Cartoon Conversion

previous | home page | this month| e-mail me | next

Cartoon Conversion

Richard Bell’s Wild West Yorkshire nature diary, Sunday, 2nd November 2008

 

previous | home page | this month| e-mail me | next

Memory Maps

STILL ON my theme of graphic ways to present information, this comic strip is partly a way to put some of the suggestions - such as grid, computer colouring, roughs and ways of lettering - that I’ve been reading about in Drawing Cartoons into practice but it also follows up some of the techniques for remembering facts that I’ve been reading about in Tony Buzan’s Mind Maps for Kids;

 

You’ve got ‘BUN’, ‘FULL STOP’, ‘STICKS’, ‘HERO’, ‘VINE’ and ‘TREE’.

 

The point of the simple story format is to enable you to remember the objects in that particular sequence. For the process to be most effective you should imagine sensory experiences with the story, such as the taste and smell of a freshly baked bun and the dry crackly sounds and brittle textures you’d associate with a pile of sticks.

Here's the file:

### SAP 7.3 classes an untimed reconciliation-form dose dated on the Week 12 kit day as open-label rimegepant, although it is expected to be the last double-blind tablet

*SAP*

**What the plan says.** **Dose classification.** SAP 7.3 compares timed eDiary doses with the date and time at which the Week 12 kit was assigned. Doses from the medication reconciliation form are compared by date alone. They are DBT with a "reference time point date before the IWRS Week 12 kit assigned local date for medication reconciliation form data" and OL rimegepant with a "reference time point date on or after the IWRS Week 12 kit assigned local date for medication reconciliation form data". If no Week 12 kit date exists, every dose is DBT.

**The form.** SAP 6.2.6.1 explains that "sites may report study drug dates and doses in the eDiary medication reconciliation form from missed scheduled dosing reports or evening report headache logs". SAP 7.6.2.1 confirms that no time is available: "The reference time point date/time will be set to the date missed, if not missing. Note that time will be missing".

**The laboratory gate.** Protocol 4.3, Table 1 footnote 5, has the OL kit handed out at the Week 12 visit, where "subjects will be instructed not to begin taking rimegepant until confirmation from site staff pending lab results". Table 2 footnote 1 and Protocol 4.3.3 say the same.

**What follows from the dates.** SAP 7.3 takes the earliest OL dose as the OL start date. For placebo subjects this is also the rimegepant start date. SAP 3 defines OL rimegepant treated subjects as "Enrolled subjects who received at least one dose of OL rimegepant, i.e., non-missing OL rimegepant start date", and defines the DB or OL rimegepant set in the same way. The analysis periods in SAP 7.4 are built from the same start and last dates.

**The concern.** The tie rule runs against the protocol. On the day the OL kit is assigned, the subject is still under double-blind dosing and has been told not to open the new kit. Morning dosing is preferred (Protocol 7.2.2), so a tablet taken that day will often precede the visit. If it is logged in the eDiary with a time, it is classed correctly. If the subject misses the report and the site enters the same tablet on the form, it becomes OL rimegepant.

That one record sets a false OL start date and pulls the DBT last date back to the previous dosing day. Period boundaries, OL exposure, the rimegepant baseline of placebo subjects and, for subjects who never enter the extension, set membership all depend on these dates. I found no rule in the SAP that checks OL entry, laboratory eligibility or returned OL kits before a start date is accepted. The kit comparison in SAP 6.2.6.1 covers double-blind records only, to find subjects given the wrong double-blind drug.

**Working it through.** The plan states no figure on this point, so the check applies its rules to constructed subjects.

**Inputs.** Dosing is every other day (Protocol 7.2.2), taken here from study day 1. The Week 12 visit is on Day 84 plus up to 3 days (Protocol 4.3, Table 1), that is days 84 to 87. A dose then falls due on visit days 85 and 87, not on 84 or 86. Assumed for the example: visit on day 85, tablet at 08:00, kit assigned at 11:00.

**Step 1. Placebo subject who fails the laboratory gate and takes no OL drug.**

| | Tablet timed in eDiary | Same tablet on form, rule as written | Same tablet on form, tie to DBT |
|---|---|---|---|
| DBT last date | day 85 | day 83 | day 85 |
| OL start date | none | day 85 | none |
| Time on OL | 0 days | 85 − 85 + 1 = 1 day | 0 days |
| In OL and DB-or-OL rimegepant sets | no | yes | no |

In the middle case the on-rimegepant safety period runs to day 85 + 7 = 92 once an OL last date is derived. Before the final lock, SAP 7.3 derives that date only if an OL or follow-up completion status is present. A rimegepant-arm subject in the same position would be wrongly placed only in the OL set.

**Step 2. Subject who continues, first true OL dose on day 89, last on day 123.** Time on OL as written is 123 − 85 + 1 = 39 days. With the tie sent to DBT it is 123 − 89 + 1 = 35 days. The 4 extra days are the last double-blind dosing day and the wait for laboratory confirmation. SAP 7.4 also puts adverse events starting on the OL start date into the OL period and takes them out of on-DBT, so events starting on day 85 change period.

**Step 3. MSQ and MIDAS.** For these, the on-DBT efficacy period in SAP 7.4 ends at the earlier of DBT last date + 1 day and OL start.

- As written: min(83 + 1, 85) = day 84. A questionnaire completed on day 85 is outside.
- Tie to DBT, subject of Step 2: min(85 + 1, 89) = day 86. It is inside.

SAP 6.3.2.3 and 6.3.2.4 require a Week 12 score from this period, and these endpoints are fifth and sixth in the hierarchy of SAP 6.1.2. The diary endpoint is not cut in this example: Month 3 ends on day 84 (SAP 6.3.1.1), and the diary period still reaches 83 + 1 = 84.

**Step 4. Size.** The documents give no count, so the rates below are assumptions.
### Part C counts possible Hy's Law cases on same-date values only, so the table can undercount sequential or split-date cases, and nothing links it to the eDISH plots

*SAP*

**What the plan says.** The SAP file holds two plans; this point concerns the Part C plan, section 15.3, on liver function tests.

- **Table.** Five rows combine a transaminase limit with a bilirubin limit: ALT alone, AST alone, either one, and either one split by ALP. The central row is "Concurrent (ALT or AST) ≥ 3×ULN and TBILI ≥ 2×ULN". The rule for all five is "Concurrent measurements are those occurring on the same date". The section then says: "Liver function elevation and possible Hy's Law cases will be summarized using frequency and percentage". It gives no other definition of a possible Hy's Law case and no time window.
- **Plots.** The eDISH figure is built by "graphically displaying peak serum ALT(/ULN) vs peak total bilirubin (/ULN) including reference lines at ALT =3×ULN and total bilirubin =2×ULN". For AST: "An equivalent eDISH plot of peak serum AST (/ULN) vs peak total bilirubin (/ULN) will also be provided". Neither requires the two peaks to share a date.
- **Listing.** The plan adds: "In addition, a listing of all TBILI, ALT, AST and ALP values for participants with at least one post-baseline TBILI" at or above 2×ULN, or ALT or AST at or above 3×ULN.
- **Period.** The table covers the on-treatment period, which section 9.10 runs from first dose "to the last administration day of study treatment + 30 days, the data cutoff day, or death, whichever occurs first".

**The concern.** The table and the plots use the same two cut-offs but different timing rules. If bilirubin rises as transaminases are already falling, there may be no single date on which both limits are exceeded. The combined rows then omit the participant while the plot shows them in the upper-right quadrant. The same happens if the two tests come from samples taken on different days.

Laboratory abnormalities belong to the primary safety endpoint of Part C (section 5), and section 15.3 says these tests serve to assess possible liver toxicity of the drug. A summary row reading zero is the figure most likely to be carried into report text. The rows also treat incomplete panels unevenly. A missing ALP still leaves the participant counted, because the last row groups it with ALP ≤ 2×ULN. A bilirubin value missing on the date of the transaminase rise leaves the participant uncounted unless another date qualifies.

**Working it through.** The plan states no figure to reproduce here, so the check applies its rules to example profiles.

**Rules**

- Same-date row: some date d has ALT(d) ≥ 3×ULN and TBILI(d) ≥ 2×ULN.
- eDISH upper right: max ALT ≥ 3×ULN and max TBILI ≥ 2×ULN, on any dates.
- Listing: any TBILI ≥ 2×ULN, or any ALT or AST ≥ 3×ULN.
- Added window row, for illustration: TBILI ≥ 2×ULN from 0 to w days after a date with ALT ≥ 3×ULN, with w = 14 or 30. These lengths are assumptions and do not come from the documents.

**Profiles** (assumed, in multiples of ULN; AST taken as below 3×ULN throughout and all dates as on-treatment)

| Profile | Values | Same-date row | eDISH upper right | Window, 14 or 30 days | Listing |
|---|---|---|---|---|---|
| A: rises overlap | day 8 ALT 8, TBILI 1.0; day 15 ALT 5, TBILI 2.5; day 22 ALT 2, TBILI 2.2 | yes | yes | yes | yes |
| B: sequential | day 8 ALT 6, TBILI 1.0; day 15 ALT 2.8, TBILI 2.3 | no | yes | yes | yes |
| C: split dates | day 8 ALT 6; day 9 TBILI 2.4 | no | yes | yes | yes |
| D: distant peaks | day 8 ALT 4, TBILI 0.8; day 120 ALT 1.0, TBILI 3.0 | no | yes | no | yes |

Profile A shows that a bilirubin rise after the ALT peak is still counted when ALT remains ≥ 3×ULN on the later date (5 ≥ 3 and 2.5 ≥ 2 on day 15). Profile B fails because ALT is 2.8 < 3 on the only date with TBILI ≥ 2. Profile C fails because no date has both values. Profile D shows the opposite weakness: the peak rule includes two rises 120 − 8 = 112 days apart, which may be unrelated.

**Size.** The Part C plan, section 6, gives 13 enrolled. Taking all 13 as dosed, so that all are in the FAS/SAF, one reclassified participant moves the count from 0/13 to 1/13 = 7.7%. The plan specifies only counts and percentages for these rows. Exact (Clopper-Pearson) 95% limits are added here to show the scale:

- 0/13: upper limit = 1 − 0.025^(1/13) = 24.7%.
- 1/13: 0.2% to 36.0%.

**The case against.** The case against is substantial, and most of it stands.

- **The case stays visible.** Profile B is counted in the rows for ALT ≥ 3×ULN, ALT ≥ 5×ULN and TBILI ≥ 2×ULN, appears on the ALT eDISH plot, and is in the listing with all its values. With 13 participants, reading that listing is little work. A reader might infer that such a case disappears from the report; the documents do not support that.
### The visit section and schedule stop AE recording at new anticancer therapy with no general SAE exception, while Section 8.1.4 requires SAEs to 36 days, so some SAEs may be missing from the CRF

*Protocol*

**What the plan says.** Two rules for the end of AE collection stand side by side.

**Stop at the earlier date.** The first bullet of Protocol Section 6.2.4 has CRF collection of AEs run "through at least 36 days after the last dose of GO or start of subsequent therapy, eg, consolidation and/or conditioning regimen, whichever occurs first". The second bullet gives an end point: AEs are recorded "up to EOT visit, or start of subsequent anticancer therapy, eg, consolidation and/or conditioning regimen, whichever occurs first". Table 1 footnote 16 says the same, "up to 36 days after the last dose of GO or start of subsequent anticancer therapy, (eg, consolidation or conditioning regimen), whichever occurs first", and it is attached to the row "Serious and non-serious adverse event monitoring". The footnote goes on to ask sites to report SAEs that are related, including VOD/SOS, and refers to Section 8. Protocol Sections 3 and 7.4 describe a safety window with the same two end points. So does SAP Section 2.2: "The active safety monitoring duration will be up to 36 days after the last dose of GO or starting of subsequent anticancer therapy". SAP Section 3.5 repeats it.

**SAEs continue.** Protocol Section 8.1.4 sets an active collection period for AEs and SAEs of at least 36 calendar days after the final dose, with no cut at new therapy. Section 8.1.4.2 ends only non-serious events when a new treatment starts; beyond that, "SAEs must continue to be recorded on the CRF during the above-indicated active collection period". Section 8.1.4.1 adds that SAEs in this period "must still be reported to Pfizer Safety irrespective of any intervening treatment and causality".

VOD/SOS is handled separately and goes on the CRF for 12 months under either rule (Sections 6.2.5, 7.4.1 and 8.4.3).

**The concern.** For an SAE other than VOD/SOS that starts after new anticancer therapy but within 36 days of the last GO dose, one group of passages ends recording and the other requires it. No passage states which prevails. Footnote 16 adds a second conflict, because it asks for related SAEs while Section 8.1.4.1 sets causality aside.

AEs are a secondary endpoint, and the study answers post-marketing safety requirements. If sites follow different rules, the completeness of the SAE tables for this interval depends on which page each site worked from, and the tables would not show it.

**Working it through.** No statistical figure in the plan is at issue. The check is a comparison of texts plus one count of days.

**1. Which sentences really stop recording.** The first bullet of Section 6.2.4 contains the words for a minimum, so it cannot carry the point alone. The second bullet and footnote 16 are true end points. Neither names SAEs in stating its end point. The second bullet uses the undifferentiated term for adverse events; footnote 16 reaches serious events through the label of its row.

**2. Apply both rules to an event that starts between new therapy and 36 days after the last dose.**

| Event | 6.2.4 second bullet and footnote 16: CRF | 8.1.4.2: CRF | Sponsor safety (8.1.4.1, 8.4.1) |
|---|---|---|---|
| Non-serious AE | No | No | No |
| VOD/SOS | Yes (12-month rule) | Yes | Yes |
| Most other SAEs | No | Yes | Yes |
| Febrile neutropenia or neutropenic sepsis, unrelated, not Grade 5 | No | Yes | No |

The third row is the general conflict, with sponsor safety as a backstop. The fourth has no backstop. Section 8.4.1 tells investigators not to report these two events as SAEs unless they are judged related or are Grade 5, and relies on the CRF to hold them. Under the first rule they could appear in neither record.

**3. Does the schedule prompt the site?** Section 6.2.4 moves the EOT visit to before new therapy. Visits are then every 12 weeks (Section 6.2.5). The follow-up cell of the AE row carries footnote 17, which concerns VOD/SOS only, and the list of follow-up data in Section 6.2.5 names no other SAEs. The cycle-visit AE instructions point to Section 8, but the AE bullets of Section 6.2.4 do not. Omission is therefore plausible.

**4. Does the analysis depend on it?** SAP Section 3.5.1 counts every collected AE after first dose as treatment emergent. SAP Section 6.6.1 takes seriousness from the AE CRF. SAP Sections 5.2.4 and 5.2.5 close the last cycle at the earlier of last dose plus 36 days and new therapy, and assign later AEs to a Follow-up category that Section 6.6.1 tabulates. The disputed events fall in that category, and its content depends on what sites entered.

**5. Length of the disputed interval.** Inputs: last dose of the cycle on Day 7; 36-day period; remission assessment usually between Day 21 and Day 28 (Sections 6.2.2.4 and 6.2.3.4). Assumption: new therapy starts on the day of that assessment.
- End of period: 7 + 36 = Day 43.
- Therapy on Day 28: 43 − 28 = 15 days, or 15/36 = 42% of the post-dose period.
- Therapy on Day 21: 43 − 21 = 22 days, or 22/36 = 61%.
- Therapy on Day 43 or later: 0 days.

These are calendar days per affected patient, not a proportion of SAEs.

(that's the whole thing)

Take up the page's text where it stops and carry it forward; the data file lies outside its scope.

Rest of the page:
Here the sequence of objects is intended to rhyme with numbers. Initially you have to learn these rhymes but then you can use them for any number you want to remember. For more information, see Buzan’s lively book. So, as you might have guessed, the numbers are:

 

‘ONE’, ‘DECIMAL POINT’ (ok, that’s not a rhyme, but I needed it), ‘SIX’, ‘ZERO’, ‘NINE’, ‘THREE’.

 

And why should I want to remember ‘1.6093’?

 

It’s to save me time when I’m writing my walks book. Since Google appeared, the main reason that I take my chunky Cambridge Encyclopedia from the shelf is to use the conversion tables in the appendix. I measure the map in miles but I also include the equivalent in kilometres. You can imagine how difficult it is when you’ve got a figure like 4¾ miles to look it up on tables which don’t include every possible permutation. Now it’s not a problem; I’m unlikely to forget that figure, which is exactly how many kilometres there are in one mile, so I can simply type it into the pop-up calculator on my computer to convert miles to kilometres.

 

Note: the figure applies to British statute miles; I believe the American mile is a slightly different length.